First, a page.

Experts disagree on the history if yoga, but some believe it dates back as far as 6000BCE. It is certainly true that evidence of yoga practice can be found in Hindu texts as old as 2000BCE. Yoga focuses on the mind as much as the body. It is not a form of exercise intended singularly for physical fitness, but rather is a holistic approach – meaning the body and the mind are viewed as one, both equally important. In yoga, the well-being of the body is linked completely with the well-being of the mind; you cannot have one without the other.
As such, there are a vast number of benefits to yoga in everyday, modern life. On the physical side of things, these include:
– Improved flexibility and muscle tone. For weight loss, yoga can really help to improve tone. More generally, yoga movements and poses help to gently increase flexibility, which in time can vastly improve health (particularly among the more elderly)
– Increased stamina and concentration. This is an example of a benefit to yoga which crosses between physical and mental well-being. Many more advanced yoga poses require stamina to hold the pose for an extended period of time, but this physical stamina needs to relate to calm and centred concentration from the mind. This is a particularly useful benefit for sports men and women and runners. It is also thought to be beneficial to pregnant women, since practicing these states of mind can assist calm focus and stamina during labour.
– Improved flexibility for the joints. Yoga can really help to encourage flexibility in the joints, without risking damage or wear to the joints. This is particularly beneficial for the elderly, who are more likely to experience stiffness and reduced mobility in the joints. Because yoga should be practiced daily, frequent use of the joints can really help to keep them supple and mobile.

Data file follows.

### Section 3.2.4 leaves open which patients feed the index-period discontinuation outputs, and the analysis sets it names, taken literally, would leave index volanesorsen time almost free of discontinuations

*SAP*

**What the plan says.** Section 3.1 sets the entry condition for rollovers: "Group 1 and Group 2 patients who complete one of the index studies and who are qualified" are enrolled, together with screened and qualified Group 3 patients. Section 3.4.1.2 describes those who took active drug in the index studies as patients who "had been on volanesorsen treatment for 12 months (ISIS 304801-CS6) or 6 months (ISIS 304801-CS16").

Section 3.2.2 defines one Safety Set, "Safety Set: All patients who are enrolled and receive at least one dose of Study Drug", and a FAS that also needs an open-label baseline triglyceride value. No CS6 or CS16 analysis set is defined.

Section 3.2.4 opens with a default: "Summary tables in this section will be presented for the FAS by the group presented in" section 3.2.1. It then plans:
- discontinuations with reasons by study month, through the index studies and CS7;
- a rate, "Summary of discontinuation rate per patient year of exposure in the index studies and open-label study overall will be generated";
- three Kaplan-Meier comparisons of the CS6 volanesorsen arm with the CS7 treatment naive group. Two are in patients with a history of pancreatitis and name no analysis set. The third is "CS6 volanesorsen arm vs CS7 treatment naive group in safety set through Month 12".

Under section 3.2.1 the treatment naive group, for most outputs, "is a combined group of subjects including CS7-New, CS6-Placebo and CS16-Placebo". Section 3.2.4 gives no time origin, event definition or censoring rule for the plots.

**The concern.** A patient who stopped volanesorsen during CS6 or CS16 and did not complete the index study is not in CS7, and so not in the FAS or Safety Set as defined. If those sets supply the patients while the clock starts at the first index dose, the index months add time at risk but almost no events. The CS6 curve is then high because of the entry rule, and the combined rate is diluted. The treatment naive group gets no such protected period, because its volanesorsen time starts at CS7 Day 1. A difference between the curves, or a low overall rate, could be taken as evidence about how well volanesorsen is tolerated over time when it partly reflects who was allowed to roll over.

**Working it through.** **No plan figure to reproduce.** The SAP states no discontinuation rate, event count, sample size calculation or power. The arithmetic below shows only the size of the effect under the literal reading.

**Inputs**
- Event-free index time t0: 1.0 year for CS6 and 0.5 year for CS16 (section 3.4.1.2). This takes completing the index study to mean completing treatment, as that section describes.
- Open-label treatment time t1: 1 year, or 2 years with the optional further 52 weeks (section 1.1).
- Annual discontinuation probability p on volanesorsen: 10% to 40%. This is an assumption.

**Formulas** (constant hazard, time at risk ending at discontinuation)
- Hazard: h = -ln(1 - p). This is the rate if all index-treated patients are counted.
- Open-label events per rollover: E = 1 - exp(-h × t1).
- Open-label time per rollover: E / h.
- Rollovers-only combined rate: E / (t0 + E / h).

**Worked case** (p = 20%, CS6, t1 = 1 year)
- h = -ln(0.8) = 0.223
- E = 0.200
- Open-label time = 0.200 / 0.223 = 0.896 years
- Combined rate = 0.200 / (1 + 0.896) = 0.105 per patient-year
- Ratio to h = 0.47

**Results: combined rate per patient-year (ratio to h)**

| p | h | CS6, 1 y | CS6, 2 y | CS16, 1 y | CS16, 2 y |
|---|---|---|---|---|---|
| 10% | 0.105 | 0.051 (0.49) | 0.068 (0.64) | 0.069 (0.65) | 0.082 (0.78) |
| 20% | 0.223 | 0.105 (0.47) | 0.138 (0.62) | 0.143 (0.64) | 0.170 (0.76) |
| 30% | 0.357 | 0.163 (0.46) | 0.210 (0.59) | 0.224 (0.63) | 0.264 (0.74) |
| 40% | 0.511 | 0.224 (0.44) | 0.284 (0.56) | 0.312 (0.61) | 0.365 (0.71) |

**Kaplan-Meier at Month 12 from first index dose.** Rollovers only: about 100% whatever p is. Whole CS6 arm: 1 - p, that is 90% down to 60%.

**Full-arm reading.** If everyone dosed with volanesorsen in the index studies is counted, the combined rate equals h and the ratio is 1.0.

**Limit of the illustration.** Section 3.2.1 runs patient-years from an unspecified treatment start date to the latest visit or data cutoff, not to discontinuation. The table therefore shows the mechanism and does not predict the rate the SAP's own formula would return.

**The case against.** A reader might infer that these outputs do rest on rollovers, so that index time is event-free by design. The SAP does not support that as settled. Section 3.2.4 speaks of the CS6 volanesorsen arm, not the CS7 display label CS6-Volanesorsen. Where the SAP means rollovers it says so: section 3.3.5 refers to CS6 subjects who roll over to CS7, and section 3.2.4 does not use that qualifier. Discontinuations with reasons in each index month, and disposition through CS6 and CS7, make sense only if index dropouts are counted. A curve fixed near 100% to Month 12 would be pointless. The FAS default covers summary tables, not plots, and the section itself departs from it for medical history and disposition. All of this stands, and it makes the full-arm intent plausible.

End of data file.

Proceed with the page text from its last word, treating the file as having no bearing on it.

– Detoxifying affects. By encouraging blood flow all over the body, yoga can help muscles and organs that might otherwise be starved of oxygen to gain a much larger influx, which helps the body to expel toxins that may have built up.
As mentioned, the second but equally important focus of yoga is on mental well-being. So here are a number of benefits to yoga which relate to the mind rather than the body.
– Improved ability to focus and concentrate. Though not technically difficult, many yoga moves and poses require concentration and focus to maintain balance. Calm concentration is central to yoga, and instructors will advise the yoga practiser to clear their mind, which in turn makes concentration on the task at hand much easier. This can be translated into many other everyday tasks.
– Taking time to relax and reflect. Yoga should be practiced daily in a quiet, calm environment. Everyday life can be so busy, rushed and stressful that taking a short amount of time each day to stop and be calm can have substantial benefits. Stress can genuinely affect physical well-being (a consistently stressed person will likely have a lessened immune system and be more susceptible to illness), so taking some time to relax each day is a fantastic benefit of yoga.